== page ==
Beginning as a pushcart delivery service 120 years ago, as it brought fresh market fruits and vegetables to the doorsteps of Chicago residents, Maglio Companies now processes, stores and transports fresh produce from facilities in four different states—Wisconsin, Minnesota, Massachusetts and Texas.
One of the keys to Maglio’s success has been the efficiency of its state-of-the-art warehouses. The company’s flagship location (in the Milwaukee suburb of Glendale) is a prime example. Realizing that coolers and freezers were a key component in any food processing operation, the company extensively modified its cold storage area, installing high-speed, roll-up doors to improve food safety and efficiency and lower its maintenance costs.
Sam Maglio Jr., a fourth-generation owner, was the driving force behind the Glendale facility’s overhaul. After obtaining the facility, he oversaw construction of a high cube cold storage area, featuring three unique temperature zones and nine loading dock bays, onto the existing structure.
The loading dock is kept at 50°F, while the separate storage coolers—measuring 28 feet tall and 110 feet long—maintain temperatures between 35°F and 40°F with humidity levels of 98%. Each cooler uses blowers to create a positive-pressure environment that keeps the humidity level that high.
Maglio used mechanical sliding doors for these storage doors initially. However, the slow cycle times and occasional forklift impact damage diminished the benefits of their high R-values. Plastic strip curtains didn’t work either, as they would blow out, due to the positive pressure within the storage areas.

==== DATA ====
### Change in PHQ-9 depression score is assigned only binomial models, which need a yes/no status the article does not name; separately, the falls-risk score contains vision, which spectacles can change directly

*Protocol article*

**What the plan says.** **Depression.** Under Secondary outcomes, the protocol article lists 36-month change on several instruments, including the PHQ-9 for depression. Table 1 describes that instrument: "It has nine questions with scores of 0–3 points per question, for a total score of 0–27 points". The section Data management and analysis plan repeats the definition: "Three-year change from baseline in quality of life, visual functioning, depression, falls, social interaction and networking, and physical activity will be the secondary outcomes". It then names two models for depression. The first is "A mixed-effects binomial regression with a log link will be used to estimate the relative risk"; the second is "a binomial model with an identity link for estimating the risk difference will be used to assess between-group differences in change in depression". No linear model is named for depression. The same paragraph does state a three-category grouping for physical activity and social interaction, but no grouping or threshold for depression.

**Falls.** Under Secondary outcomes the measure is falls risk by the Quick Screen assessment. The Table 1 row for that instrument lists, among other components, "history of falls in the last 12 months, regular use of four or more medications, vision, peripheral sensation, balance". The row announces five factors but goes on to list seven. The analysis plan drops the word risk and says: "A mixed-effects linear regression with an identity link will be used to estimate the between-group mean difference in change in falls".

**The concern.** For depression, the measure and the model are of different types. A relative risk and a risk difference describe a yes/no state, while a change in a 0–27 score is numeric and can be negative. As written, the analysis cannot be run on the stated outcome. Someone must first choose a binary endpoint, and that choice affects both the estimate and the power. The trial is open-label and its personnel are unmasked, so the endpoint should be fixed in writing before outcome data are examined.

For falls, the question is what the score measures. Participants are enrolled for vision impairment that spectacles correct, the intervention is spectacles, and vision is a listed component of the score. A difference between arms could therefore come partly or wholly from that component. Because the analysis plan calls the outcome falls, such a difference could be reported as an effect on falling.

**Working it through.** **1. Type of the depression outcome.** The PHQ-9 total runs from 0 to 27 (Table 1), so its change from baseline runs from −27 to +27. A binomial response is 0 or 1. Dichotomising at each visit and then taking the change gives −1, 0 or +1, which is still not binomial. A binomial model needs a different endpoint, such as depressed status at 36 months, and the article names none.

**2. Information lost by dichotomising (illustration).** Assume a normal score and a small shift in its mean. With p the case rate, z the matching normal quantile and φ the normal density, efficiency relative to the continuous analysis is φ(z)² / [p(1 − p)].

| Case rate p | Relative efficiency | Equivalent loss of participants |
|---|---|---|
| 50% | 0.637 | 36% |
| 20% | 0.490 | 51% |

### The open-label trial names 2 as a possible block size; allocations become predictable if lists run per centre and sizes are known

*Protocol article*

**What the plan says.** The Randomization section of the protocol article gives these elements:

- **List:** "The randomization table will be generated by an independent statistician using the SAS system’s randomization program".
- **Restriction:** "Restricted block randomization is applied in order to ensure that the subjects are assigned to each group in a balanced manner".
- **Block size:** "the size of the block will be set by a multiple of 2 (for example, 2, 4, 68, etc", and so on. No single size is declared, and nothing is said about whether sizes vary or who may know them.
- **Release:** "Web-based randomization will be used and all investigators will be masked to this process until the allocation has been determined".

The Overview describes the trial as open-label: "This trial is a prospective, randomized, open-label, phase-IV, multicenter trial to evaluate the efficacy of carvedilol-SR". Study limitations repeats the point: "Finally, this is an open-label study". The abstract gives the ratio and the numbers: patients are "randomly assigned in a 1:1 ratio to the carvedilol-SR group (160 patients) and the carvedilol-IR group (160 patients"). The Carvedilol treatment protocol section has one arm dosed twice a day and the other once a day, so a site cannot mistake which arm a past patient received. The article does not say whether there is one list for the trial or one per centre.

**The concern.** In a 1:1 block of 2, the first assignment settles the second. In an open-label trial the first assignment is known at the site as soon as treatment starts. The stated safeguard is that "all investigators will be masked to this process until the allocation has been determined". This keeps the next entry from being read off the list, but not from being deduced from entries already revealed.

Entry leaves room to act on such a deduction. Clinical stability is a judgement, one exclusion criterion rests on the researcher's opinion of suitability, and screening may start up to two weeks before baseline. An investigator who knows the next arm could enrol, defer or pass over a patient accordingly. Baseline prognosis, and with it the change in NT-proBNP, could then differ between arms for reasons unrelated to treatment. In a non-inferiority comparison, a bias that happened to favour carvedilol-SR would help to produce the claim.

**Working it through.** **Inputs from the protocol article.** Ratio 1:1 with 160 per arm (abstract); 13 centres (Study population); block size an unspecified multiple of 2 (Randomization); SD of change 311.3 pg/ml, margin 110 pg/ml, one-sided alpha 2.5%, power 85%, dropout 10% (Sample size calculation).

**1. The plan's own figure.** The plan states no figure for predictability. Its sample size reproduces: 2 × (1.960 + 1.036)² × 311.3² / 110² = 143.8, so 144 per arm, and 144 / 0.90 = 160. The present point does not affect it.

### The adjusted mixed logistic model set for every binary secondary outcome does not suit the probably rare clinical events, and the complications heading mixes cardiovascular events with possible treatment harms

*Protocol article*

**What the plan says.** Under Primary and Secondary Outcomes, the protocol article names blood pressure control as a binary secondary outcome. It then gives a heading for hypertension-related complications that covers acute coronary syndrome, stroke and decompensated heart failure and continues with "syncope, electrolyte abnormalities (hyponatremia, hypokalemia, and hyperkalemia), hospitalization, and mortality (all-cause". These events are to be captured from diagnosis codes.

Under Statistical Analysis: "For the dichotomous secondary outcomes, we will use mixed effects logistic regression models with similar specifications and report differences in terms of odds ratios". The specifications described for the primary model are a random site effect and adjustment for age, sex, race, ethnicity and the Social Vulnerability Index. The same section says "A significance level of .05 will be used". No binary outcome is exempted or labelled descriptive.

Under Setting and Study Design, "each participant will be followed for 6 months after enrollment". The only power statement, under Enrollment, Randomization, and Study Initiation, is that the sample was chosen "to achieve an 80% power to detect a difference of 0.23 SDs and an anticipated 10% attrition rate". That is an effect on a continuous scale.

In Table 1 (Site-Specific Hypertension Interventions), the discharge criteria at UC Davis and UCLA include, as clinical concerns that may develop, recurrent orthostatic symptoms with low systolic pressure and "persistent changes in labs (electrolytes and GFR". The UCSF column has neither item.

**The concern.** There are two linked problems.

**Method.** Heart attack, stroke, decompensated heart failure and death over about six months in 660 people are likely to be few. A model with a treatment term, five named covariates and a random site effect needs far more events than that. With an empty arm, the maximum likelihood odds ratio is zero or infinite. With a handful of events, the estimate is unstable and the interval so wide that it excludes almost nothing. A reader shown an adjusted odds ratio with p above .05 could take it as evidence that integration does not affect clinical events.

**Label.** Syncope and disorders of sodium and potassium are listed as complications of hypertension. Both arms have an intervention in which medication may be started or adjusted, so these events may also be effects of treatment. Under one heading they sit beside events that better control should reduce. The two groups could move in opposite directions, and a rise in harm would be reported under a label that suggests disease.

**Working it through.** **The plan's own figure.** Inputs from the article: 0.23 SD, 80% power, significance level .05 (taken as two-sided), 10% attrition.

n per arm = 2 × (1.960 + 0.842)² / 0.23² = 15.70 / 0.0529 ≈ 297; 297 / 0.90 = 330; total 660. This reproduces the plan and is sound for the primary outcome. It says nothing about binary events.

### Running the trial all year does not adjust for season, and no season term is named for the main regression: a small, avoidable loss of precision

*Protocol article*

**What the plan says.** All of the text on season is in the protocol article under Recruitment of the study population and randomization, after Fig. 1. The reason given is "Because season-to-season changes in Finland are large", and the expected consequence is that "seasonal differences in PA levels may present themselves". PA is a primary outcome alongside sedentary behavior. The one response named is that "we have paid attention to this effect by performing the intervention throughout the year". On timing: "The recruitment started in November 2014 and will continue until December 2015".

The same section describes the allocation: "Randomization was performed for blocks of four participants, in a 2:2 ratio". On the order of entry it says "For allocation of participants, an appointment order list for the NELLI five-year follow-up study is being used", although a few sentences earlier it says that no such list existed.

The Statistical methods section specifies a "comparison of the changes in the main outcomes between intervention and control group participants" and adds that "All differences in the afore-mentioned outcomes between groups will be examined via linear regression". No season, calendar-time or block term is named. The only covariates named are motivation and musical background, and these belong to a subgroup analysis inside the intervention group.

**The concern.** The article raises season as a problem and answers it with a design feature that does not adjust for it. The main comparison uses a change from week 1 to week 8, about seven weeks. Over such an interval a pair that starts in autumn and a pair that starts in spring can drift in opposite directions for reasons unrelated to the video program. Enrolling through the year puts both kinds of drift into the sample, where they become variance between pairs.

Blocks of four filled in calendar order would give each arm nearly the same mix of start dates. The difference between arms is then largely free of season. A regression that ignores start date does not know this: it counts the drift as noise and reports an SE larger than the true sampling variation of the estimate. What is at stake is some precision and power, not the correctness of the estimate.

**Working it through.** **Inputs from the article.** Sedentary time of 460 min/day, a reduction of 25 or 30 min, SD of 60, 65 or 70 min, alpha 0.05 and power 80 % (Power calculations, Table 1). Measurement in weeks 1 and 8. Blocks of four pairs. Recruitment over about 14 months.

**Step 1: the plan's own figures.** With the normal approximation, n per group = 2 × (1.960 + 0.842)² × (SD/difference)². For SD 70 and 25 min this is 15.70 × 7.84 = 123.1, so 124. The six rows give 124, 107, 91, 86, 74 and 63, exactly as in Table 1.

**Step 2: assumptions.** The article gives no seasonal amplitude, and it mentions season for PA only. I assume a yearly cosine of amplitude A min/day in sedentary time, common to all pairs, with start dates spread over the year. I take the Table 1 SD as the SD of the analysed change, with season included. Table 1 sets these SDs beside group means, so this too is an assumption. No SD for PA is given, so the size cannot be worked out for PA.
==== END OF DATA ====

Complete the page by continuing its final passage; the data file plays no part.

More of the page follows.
High-speed, roll-up doors from an industrial door manufacturer were used with much better results. These flexible, temperature-separating fabric doors store inside a one-piece radial header above the opening, which minimizes the door’s overall footprint. Using motion sensors, the doors automatically operate when a forklift or employee approaches and then shut behind them after safe passage. To exit, employees simply activate the door with a push button or pull cord.
The quick cycle times minimize air infiltration, which stabilizes the temperatures and humidity level to maintain product integrity. In fact, Maglio no longer has to run compressors constantly to keep the storage areas at prescribed temperatures.
“The run time on our refrigeration units went way down,” Maglio says. “From the energy efficiency standpoint, they were an improvement. From the humidity standpoint, it was much better for our produce.”
Since the doors open so fast, the odds of them being hit by forklifts will decline. The impactable nature of the doors also allows them to take a rare hit. And, by using magnetic strips, they can easily be put back onto their tracks, thereby reducing costly downtime for repair.
Maglio estimates that the doors save his company $2,000 to $3,000 in energy and downtime costs annually.
“The high-speed, roll-up doors make our workers more efficient, which helps us deliver the freshest produce to our customers,” Maglio says. “[In addition,] they save energy and keep our utility costs lower.”
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